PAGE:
TOBACCO output for this season is expected to rise by 5,8 percent to 200 million kilograms giving the country a lifeline against the biting foreign currency shortages, an industry body has said.
Some 186.3 million kgs of the so-called golden leaf were sold last year, earning the country about US$552.8 million.
Tobacco is one of Zimbabwe’s top foreign currency earners.
The new selling season started Wednesday with the highest opening price at 4.90 U.S. dollars per kg, up from 4.60 dollars last year.
Officiating at the opening of the floors, vice president Constantino Chiwenga told farmers that at least 80 percent of this season’s tobacco crop was funded by contractors.
“Government appreciates the coming on board of the tobacco contracting companies where they financed 82 percent of the crop in the 2017/18 agricultural season,” Chiwenga said.
Most of the tobacco is sold to China, South Africa and Belgium.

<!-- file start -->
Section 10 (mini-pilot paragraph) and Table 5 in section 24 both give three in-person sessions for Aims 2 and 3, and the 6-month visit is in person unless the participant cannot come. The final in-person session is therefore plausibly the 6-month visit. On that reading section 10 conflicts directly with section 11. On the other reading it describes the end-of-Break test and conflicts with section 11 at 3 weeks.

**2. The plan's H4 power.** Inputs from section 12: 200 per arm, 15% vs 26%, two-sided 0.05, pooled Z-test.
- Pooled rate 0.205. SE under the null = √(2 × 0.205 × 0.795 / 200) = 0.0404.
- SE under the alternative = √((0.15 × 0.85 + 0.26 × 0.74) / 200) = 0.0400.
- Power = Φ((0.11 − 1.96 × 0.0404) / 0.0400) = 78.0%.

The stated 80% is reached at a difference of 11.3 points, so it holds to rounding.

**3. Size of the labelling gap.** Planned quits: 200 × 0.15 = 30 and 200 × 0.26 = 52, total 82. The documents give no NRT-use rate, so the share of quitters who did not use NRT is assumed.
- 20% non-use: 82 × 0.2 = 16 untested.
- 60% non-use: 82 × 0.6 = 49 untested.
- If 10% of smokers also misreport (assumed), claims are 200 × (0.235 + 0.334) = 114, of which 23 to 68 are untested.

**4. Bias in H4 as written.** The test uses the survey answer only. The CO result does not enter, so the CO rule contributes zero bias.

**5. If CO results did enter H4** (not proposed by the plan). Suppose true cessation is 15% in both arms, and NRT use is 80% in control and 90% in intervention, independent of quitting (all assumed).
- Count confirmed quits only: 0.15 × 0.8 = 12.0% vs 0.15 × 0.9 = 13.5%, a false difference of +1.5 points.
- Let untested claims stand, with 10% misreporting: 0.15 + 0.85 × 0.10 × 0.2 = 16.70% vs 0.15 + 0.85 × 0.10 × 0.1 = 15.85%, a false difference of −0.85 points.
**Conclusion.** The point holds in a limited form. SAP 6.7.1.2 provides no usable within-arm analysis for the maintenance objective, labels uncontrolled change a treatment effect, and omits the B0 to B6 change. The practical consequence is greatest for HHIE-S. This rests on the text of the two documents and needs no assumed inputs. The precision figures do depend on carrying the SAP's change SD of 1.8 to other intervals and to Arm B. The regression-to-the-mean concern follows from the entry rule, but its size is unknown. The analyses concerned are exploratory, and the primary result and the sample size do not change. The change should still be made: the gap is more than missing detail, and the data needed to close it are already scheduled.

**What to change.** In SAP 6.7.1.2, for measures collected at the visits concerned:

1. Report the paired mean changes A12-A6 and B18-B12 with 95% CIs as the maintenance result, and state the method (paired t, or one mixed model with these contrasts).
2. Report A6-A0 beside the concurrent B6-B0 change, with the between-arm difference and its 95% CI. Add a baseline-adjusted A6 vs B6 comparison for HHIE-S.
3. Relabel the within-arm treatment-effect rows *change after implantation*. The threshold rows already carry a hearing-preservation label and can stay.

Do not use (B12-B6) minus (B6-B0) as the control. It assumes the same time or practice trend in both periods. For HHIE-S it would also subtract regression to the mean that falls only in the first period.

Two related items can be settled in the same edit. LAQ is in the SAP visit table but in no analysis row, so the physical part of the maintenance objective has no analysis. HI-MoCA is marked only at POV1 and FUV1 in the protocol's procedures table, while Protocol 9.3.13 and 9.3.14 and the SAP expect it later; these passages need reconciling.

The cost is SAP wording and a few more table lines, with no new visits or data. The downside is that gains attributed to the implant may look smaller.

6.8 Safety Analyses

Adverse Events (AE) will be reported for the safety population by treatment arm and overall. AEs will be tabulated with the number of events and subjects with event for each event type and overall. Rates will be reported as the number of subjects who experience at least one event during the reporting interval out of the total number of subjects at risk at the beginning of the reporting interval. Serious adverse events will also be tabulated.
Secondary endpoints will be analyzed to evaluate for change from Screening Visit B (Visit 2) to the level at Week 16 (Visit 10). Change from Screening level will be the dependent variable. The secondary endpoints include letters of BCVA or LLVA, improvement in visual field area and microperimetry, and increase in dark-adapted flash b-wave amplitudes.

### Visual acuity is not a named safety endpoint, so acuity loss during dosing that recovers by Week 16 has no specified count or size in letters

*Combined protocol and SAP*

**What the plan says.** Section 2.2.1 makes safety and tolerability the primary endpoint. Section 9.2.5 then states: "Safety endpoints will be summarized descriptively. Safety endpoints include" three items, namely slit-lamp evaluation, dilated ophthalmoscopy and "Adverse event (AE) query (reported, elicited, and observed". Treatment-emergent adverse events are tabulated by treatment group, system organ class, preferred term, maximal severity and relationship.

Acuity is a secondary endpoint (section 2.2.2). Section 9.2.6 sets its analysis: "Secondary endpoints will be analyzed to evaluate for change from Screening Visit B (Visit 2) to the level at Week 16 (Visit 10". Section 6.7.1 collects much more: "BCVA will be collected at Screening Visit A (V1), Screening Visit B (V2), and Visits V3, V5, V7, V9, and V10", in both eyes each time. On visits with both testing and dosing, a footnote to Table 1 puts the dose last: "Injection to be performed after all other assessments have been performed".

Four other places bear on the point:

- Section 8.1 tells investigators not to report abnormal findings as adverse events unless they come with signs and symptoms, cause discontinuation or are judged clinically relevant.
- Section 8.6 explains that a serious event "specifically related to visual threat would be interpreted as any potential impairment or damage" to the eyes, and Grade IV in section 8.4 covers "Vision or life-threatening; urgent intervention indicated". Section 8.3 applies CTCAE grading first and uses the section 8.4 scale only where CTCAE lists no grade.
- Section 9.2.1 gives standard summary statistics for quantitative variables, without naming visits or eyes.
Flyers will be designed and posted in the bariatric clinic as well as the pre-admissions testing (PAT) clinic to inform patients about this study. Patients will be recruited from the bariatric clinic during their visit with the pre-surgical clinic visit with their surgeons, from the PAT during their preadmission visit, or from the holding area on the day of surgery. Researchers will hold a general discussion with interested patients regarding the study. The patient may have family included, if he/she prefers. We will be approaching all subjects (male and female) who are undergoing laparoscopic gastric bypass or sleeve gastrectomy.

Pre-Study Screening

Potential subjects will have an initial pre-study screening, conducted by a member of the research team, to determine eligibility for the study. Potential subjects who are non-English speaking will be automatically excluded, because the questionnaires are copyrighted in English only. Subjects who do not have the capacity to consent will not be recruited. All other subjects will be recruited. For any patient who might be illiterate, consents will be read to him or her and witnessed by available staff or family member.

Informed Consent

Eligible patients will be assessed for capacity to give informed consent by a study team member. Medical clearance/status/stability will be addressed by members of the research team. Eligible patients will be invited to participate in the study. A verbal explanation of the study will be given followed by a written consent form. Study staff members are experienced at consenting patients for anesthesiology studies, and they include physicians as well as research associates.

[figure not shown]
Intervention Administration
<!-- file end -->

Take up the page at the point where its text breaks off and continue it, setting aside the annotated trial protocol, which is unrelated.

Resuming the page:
Chiwenga said the government will extend its command agriculture program, started with maize production in 2016, to tobacco farming in 2019.
“I am elated to report that, government has extended the tobacco contract model to the same category as maize production program, commonly known as ‘Command agriculture’ which recently has been extended to cover wheat, soya beans, livestock, fisheries and wildlife production.”
Tobacco Industry and Marketing Board (TIMB) chairperson Monica Chinamasa urged increased investment in irrigation to mitigate the effects of climate change on tobacco production.
“The crop before us was grown under two extremes of weather characterized by delayed rains in the first half of the season and excessive rains in the second half of the season.
“The delayed rains in the first half of the season have reaffirmed the need to invest more in irrigation development to mitigate the effects of climate change,” she said.